By Peter Maguire
By Charles Lam
By Charles Lam
By Andrew Galvin
By R. Scott Moxley
By Gustavo Arellano
By R. Scott Moxley
By R. Scott Moxley
Photo by Jack GouldI still remember the day I got hired at Disneyland in 1979. The cheerful woman who interviewed me pointed her Mickey Mouse pencil at the locks flowing below my shoulders and the beard I had cultivated over the summer in Hawaii and said, "You'll have to cut your hair and shave that off."
"Good," I lied. "I've been wanting to."
My Olivier-like performance in the interview and at the orientation session known as Disney University—think of the indoctrination scene in The Manchurian Candidate, only the Chinese commies are replaced by a Goofy cartoon—determined the degree of contact I'd have with the public.
I wound up in the parking lot.
The 100 acres of black asphalt directly in front of the Main Street entrance was about the farthest possible point a "cast member" could get from the "Disney Experience" in which our bright orange-and-yellow shirts and blue polyester long pants were a "costume," the brainless tourists "guests" and a scorching summer day a "performance."
To preserve the precious Disney Experience, those of us with dicks had to be clean-shaven. I learned this lesson one day when I arrived for my shift at the Happiest Place on Earth only to be sent back to the locker room for violating the no-stubble policy. I had 10 minutes to find a razor, clear my face of whiskers, and return back to my post or it'd be time to say goodbye to all my company.
But the female supervisor who lowered the boom had more facial hair than I did. And, of course, company founder Walt Disney had a mustache. He instituted the short-hair and do-as-I-say, not-as-I-unshave rule in 1957 because he wanted to change America's image of amusement parks from sleazy carnivals to wholesome, family environments. Out with inbred carnies; in with the Up With People tenor section.
The facial-hair ban lasted until March 29, when the company allowed "neatly trimmed" (and fully grown) mustaches. Beards are still verboten, and the hair on one's head must still be cropped over the ears and off the collar. Disney officials called the 'stache allowance further evolution of its 43-year-old "appearance code." Others rightly agree it's a calculated move to do what would seem to be impossible anywhere other than the Magic Kingdom: simultaneously increase the labor pool while keeping wages down.
Orange County's unemployment rate hovers at a mere 2.3 percent—half the statewide rate—at a time when Disneyland is experiencing chronic labor shortages. Scores of workers must be hired for the busy summer season and 5,000 new positions at Disney's second Anaheim theme park, California Adventure, which is scheduled to open in early 2001. After that, more warm bodies will be sought for the Downtown Disney shopping/ entertainment mall and the Disney Grand Californian Hotel.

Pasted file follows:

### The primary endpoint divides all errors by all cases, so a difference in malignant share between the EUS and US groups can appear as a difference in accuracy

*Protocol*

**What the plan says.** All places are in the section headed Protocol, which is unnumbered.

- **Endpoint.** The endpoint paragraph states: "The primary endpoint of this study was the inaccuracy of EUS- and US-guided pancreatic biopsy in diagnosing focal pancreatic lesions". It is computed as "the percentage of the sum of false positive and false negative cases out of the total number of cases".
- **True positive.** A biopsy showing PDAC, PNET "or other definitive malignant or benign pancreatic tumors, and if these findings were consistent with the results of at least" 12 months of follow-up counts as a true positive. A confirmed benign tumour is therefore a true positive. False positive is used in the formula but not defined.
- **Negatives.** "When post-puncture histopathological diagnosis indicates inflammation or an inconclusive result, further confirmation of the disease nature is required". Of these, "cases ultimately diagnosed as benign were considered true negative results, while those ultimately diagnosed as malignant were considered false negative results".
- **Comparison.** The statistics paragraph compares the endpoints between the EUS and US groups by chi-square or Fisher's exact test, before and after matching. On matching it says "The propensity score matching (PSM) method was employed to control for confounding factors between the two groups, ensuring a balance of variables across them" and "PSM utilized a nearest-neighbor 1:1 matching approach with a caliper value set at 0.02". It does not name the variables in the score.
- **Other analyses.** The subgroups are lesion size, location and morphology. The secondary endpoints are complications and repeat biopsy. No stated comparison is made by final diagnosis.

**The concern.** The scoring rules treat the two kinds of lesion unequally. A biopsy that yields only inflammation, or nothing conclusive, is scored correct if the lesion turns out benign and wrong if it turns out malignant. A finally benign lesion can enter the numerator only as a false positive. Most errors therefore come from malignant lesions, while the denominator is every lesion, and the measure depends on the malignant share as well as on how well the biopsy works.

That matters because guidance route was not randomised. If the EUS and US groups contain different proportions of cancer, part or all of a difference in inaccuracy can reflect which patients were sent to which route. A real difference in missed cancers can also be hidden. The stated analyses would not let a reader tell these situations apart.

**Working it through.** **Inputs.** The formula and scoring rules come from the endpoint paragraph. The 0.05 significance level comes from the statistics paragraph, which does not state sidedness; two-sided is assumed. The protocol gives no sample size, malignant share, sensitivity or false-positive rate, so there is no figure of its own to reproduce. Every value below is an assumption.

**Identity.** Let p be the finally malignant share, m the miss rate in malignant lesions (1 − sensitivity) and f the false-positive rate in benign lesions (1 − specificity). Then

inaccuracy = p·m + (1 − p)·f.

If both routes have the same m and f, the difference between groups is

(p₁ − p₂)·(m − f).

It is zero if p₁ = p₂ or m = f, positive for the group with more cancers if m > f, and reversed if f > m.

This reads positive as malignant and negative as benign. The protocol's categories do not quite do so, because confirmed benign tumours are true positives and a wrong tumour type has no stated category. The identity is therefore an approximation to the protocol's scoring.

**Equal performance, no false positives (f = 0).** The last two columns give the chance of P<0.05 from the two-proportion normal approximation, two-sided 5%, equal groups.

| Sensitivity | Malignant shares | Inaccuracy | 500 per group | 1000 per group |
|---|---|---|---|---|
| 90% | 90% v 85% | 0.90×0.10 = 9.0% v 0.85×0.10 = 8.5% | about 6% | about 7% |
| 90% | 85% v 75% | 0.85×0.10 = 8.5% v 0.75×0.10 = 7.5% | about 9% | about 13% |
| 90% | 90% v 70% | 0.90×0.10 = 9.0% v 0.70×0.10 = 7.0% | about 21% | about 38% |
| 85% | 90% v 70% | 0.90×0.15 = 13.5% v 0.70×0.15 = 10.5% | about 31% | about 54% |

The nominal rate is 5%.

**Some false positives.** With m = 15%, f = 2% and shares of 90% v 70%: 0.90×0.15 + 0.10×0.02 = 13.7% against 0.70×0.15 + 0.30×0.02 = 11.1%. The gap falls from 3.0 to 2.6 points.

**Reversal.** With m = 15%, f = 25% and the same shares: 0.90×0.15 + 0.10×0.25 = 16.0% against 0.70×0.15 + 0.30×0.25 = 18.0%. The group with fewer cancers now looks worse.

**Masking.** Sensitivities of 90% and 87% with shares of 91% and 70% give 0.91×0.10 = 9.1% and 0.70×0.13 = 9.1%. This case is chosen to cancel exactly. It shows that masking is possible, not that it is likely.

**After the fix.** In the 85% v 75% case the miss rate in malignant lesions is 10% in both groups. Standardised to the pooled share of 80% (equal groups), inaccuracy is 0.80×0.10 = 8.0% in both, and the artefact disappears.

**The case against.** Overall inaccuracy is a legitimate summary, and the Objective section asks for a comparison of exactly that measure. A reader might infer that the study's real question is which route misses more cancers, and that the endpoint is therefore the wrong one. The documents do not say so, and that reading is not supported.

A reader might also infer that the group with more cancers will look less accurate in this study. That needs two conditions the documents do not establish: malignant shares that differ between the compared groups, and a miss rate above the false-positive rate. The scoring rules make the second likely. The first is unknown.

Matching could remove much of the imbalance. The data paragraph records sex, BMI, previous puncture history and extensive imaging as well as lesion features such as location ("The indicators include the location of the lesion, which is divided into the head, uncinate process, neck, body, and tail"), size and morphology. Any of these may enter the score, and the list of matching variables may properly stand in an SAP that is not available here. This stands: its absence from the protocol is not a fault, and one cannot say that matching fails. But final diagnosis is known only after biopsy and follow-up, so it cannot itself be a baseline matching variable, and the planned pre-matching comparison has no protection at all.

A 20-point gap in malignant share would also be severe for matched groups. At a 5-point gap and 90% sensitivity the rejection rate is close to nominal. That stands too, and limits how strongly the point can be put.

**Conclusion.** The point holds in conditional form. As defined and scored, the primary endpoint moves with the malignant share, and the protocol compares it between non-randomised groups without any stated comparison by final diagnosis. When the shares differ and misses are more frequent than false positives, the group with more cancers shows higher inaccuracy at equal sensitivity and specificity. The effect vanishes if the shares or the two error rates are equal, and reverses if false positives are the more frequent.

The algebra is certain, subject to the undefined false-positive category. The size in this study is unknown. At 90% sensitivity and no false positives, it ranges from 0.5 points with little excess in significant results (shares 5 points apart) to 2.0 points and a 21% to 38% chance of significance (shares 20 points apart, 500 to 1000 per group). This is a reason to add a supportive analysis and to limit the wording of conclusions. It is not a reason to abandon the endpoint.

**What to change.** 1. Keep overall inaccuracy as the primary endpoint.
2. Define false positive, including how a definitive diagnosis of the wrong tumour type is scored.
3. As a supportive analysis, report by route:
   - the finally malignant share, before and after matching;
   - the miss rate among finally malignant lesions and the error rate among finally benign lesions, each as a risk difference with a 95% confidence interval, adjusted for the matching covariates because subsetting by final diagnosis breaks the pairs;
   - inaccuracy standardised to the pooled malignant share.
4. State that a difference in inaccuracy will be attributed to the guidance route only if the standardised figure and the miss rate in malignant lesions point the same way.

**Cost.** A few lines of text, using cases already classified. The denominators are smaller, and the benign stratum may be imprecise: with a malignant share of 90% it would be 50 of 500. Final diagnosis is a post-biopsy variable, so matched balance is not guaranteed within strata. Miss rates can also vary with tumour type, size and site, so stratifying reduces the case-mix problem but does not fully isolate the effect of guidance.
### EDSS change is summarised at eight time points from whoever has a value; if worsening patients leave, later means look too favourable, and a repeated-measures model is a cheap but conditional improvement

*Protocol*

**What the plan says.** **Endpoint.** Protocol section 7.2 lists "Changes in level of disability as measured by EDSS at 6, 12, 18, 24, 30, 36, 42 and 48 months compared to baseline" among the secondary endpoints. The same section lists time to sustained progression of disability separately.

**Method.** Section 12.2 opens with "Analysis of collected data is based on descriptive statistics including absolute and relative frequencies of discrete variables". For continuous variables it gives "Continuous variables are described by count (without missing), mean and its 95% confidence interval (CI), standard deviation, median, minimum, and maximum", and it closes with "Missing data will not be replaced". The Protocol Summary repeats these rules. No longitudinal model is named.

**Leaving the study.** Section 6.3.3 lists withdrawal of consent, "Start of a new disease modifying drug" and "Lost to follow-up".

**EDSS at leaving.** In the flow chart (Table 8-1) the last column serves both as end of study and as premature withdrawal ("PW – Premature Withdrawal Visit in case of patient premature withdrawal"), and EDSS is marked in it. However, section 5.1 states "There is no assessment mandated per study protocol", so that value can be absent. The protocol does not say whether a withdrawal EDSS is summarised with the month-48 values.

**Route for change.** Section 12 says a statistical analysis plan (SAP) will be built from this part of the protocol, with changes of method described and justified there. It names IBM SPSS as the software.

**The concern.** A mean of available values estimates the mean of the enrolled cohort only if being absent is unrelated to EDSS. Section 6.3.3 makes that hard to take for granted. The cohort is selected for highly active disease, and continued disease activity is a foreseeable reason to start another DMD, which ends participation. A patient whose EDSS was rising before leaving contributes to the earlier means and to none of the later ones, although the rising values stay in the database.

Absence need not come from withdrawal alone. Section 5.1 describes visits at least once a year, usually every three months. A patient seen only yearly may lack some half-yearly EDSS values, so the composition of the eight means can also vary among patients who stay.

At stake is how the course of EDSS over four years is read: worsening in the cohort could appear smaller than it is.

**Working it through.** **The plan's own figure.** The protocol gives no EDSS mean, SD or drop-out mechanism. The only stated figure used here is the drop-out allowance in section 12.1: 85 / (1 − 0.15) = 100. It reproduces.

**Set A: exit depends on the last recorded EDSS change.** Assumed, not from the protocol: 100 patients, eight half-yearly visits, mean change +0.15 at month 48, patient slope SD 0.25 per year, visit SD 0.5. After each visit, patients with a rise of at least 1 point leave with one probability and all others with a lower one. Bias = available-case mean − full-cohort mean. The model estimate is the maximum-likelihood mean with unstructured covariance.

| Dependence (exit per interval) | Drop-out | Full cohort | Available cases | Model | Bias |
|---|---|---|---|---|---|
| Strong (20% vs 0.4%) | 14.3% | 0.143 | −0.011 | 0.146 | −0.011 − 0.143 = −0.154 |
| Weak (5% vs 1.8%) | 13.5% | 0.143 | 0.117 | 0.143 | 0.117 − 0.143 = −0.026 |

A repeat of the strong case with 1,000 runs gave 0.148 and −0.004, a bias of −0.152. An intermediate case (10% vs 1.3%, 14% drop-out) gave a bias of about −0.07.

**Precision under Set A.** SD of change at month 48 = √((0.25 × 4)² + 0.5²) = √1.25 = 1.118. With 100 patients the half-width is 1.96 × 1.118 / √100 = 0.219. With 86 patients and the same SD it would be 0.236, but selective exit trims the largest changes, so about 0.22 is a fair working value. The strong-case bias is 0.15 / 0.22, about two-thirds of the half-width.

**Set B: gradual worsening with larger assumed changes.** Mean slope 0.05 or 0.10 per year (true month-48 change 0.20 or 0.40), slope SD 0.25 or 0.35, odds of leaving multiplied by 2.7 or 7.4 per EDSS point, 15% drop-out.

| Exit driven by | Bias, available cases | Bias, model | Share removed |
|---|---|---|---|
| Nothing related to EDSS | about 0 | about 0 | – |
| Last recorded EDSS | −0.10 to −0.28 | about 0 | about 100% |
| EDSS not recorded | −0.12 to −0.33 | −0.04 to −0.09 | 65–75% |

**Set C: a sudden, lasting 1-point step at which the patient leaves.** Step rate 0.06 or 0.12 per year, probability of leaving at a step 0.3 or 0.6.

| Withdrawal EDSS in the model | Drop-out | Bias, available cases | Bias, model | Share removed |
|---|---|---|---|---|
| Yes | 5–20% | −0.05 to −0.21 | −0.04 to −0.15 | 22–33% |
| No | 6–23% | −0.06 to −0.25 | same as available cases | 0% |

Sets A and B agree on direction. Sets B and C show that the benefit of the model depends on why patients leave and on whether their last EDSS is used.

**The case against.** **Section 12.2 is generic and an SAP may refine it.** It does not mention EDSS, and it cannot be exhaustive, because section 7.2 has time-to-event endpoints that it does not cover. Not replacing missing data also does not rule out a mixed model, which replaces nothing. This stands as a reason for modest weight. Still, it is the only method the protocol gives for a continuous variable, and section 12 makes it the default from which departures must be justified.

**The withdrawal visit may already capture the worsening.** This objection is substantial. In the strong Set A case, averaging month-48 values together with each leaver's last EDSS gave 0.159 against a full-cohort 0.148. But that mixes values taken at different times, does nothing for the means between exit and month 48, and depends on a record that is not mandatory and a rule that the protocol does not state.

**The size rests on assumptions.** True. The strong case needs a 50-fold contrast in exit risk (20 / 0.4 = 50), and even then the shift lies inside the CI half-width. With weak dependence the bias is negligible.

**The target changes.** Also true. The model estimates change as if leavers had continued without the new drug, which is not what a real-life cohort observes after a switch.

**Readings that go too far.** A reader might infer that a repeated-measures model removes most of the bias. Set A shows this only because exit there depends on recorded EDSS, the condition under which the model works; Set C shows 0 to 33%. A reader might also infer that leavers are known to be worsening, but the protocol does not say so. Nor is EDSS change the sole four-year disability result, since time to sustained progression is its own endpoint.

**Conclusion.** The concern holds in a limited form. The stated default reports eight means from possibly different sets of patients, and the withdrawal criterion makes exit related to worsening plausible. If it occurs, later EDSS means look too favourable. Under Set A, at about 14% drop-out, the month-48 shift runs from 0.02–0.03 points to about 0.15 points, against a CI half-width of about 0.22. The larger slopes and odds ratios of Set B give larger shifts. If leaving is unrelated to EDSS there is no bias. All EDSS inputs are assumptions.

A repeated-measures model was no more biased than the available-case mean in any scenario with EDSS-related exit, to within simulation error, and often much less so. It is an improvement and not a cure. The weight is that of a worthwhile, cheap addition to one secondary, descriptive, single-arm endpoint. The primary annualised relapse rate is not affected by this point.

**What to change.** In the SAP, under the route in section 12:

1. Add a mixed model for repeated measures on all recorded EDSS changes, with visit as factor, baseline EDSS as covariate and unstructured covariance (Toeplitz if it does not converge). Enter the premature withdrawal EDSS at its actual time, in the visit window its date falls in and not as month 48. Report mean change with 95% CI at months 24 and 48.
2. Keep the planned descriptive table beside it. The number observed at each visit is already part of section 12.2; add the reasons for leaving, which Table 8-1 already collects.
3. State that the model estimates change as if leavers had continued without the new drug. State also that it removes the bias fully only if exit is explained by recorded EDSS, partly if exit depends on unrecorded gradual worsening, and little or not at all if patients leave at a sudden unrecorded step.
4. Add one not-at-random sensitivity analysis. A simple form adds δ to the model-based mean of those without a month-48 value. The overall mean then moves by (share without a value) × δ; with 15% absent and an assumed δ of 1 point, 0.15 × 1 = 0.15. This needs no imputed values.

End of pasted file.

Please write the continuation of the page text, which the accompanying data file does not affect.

The relaxed facial-hair rule comes precisely at the time when Disney needs more workers. But it's ridiculous to think it's going to have much effect on recruiting the park's traditional core group: college-age types who aren't likely to be taken in by the Disney Experience shit—mustache or no mustache—when they can get a job at Starbucks for the same money and not have to shave their goatees, graft their tattoos, or remove the barbells from their tongues, all of which are still prohibited under the appearance code.
Indeed, Disney is really looking at another set of workers when it relaxes its grooming standards: male, Latino, first-generation immigrants. Since there are so many low-paying jobs glutting the market right now, these men can afford to be choosier—and keep their mustaches. The company reasons that by allowing them to keep the hair above their lips—neatly trimmed, of course; Poncho Villa need not apply—more will drop applications off at the park.
Disney officials publicly deny this. The changes are part of just keeping up with the times, they insist.
Keeping up with the times? How about keeping up with the cost of living?
Cast members who belong to the Hotel and Restaurant Workers Local 681, which represents 3,000 park workers toiling at the tourist feeding troughs, earn $5.50 per hour to start, receive no benefits and must work weekends and holidays. Those who attain permanent status earn $7.50 per hour. That rate rises gradually every year until topping off at $10.06 per hour after six full years as a permanent employee. This wage scale is pretty standard throughout the park.
"If we worked at the McDonald's across the street, we'd be paid the exact same amount, have more flexible hours, benefits and a more relaxed grooming policy," said Steve Valkenburg, a 20-year Disney employee and Local 681 member.
The mantra repeated over and over when I worked at the park was that we should consider it a privilege we were chosen to work for near-minimum wages at Disneyland. Being paid comensurate with one's contribution to the vaunted Disney Experience would go a lot farther in creating a large labor pool, while also making it a privilege to work at the Mousetrap That Walt Built.